Maria ņngels Anglada
The Auschwitz Violin By Maria Àngels Anglada,
This is a little book, a little over 100 pages. But this novel is haunting in its poignancy and life redeeming qualities.
The name suggests that it is located in a place which witnessed some of the worst crimes that man has committed against humanity.
The novel begins, however, many years after the liberation of the camp in Auschwitz. In the winter of 1991 in Krakow, a woman plays a violin in a concert dedicated to Mozart. She is the first violinist in the performance of Mozartís Sinfonia Concertante, K.364. Another musician, Climent, sitting in the audience is immediately drawn to the beautiful tone quality of the violin being used by the first violinist. He noticed that her performance was accomplished, passionate and that her eyes grew sad when she had finished playing.
Back in his hotel room, Climent could still hear that violin, its sound was so velvety and full. He knew it was not one made by the masters of Cremona. Was it then a violin from the old Polish school? Had one survived? He thought it was a German violin, perhaps made by one of the Klotzes, the long line of violin-makers.
When he met the violinist, Regina, Climent discovered it was not a Klotz. Regina revealed that the violin had been made by her uncle Daniel to the same measurements as the Stradivarius and the violin had a story behind it.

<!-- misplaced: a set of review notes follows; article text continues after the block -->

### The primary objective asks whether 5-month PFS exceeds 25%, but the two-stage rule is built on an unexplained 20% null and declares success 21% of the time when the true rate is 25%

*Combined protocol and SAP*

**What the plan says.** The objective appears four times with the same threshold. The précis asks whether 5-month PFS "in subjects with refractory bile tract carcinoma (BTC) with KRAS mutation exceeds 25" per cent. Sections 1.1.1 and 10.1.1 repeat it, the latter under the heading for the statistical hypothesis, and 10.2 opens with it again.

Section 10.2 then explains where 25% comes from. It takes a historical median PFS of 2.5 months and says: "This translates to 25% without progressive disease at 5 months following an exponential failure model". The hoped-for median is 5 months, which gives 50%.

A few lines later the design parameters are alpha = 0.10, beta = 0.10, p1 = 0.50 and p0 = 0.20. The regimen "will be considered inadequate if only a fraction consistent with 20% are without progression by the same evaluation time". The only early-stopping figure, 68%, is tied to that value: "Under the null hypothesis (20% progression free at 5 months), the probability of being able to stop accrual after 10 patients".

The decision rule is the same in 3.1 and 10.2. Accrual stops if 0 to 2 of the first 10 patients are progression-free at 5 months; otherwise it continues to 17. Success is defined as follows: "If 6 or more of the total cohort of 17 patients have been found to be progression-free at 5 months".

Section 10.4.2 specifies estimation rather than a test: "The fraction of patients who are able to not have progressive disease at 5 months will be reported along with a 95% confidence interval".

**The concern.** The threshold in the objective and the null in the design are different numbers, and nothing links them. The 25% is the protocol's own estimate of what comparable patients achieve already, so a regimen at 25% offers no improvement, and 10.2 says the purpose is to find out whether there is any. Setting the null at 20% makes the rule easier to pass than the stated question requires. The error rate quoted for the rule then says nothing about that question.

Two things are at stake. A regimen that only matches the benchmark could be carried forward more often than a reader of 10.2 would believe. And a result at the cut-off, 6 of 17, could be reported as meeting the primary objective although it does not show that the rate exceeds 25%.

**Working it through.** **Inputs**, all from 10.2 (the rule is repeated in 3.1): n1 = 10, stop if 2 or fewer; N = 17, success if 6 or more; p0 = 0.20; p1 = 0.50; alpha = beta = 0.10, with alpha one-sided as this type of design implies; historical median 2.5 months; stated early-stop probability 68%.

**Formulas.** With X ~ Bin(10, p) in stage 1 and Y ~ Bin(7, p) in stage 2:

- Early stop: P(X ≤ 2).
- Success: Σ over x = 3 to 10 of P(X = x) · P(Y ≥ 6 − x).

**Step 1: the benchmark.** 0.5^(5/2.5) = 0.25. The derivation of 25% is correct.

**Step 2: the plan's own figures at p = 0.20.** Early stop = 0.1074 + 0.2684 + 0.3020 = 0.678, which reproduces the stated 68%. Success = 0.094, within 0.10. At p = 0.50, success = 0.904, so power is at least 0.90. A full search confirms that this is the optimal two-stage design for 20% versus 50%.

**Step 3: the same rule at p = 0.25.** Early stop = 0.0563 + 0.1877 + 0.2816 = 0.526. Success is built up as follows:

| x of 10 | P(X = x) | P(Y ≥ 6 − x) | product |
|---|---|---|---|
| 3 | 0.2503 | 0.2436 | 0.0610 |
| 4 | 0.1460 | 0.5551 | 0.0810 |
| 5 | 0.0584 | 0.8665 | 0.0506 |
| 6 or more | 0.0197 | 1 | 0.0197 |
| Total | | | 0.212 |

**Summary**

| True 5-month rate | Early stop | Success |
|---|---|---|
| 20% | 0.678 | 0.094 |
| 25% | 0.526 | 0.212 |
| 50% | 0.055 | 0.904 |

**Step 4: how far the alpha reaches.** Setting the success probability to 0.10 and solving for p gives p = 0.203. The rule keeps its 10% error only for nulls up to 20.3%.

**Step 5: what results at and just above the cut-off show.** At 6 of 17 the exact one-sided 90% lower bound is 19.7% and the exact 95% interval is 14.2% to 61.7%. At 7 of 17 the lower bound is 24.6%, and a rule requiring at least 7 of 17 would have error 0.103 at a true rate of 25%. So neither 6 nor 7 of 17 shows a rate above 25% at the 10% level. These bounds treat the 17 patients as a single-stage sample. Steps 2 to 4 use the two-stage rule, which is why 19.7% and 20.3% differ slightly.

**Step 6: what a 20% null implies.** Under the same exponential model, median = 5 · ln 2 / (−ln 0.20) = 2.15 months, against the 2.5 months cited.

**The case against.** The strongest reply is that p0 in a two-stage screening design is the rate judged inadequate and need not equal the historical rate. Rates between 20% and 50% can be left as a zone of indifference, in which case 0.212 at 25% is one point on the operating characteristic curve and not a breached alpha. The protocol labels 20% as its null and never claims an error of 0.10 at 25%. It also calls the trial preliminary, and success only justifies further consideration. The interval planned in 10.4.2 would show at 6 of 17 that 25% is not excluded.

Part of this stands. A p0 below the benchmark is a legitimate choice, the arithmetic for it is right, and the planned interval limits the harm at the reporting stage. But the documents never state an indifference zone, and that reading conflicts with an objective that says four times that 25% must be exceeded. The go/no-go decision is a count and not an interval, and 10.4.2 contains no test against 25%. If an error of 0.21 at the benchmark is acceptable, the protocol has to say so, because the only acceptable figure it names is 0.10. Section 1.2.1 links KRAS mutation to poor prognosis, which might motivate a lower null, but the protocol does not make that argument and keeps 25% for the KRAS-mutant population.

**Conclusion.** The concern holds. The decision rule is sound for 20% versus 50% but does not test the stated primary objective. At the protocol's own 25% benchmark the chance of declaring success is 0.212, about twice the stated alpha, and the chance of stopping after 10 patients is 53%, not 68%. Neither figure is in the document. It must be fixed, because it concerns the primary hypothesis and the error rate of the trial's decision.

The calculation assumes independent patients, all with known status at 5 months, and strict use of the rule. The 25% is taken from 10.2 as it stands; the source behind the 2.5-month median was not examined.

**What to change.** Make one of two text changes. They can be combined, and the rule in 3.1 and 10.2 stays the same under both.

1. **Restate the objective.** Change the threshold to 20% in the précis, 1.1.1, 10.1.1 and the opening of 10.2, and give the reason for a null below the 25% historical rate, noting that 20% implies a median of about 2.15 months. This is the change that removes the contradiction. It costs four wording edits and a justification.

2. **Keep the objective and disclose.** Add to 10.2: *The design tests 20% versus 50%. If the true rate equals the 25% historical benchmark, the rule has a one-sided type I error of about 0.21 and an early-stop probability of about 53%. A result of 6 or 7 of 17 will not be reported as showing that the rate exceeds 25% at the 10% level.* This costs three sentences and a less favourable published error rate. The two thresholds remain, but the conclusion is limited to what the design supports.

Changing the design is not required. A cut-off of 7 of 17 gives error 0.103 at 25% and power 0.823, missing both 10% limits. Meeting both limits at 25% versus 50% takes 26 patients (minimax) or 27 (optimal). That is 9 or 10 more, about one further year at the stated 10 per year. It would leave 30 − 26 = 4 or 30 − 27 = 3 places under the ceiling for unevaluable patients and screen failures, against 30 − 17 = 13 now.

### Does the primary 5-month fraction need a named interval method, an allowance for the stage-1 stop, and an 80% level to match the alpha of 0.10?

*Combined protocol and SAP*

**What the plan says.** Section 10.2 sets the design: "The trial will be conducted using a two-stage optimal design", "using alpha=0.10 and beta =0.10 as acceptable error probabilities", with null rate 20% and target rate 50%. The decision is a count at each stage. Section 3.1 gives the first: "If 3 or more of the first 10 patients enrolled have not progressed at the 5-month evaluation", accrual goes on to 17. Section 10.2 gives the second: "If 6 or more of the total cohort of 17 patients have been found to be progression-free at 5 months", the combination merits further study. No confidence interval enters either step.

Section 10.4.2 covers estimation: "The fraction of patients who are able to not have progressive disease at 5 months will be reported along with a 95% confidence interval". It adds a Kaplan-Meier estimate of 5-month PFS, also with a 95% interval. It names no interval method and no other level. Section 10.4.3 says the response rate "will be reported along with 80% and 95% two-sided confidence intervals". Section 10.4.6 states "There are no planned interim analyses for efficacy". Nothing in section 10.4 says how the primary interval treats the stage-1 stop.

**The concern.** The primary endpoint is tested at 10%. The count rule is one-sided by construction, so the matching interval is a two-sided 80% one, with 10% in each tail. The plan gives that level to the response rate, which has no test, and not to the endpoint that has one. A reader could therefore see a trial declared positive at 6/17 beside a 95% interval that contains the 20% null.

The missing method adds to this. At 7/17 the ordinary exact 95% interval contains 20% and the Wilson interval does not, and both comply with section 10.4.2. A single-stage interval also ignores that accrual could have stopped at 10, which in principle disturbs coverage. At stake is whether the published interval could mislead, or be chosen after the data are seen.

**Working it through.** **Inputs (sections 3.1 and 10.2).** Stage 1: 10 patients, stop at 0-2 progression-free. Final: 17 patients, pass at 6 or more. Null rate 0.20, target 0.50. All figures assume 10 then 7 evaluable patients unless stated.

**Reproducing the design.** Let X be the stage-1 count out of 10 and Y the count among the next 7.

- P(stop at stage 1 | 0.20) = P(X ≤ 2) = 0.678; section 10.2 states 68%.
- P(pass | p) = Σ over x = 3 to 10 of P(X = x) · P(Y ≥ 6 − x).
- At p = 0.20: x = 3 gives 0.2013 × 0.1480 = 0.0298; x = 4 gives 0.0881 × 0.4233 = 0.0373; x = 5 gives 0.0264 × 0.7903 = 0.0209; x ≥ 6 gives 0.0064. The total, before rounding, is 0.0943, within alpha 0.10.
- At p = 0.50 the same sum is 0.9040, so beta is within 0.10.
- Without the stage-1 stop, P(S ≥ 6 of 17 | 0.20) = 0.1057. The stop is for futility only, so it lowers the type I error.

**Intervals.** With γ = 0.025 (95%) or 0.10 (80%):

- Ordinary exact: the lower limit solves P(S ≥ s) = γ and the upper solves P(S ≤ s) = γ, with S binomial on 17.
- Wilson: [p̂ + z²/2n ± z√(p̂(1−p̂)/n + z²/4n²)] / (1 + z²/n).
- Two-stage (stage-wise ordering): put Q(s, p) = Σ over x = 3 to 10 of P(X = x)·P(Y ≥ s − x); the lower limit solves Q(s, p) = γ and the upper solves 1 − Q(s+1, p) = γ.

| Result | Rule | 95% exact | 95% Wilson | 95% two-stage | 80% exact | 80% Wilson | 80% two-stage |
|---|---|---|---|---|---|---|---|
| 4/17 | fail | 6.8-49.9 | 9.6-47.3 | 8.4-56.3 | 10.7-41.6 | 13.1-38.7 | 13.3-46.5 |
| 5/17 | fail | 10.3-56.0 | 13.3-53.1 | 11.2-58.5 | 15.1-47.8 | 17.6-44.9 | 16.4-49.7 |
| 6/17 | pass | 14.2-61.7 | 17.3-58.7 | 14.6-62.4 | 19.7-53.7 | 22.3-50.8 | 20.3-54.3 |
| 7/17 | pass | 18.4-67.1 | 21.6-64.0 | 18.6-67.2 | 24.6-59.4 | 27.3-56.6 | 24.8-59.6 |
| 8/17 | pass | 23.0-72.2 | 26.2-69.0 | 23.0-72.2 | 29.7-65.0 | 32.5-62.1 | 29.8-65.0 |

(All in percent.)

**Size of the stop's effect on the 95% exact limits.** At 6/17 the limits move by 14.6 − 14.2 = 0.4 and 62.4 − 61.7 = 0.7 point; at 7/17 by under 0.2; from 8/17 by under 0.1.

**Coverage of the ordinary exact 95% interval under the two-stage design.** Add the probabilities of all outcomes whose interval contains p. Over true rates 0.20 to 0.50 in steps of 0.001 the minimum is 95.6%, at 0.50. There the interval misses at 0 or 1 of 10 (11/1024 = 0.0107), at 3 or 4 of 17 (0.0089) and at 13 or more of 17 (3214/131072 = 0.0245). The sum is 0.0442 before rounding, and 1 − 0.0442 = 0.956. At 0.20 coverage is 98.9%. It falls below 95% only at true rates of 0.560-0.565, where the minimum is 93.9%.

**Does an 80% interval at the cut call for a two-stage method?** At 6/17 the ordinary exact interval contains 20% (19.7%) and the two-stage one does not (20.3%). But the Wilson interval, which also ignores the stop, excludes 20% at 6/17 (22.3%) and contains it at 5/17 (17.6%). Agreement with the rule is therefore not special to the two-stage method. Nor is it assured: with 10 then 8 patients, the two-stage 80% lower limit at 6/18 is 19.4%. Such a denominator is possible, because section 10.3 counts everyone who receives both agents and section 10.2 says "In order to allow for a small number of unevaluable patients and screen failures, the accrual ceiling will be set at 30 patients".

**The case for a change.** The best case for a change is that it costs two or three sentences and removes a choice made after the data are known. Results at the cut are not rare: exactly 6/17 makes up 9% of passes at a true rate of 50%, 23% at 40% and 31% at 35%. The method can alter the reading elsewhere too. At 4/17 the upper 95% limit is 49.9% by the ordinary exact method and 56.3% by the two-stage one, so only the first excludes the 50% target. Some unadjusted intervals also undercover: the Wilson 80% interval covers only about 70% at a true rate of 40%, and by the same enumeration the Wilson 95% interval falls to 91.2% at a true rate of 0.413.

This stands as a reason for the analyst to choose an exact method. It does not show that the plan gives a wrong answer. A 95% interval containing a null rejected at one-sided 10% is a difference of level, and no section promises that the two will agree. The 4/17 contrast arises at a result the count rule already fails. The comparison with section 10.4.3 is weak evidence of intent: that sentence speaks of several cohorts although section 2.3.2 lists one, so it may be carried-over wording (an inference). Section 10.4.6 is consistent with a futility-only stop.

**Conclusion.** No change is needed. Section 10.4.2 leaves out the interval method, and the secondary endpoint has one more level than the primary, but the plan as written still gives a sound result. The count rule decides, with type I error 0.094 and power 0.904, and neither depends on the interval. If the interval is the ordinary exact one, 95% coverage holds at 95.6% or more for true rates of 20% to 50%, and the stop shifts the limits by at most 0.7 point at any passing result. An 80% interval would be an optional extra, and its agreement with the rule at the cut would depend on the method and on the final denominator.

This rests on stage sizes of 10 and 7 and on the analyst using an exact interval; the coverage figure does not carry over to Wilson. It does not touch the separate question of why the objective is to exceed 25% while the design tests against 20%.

Reginaís entire family had been victims of the Holocaust. Her mother and grandmother had died in the Krakow ghetto, her father and older brother at Auschwitz, killed by the Nazis. Only uncle Daniel had survived. He had survived because he had made the violin in the carpenterís room in the death camp.
This novel is about the making of that violin under brutal conditions. In the camp, when Danielís occupation was discovered, the Kommandant and the camp doctor (who carried out inhuman experiments on human beings) made a cruel wager. On the making of the violin depended Danielís life and the winner of the wager would get a crate of vintage Burgundy.
Maria ņngels Anglada tells the story with restrain and elegance. Every chapter has as its epigraph an extract from some of the orders the Nazis gave about the prisoners in the camp.
This is a novel about one manís desperate attempt to cling to the only craft that he knows while all around him he sees the degradation of human beings and their murder. It is also about the redemptive powers of music. The book ends with two haunting sentences: ďIt isnít true, is it, Daniel, that music can tame the beasts? Yet, in the end, a song lives.Ē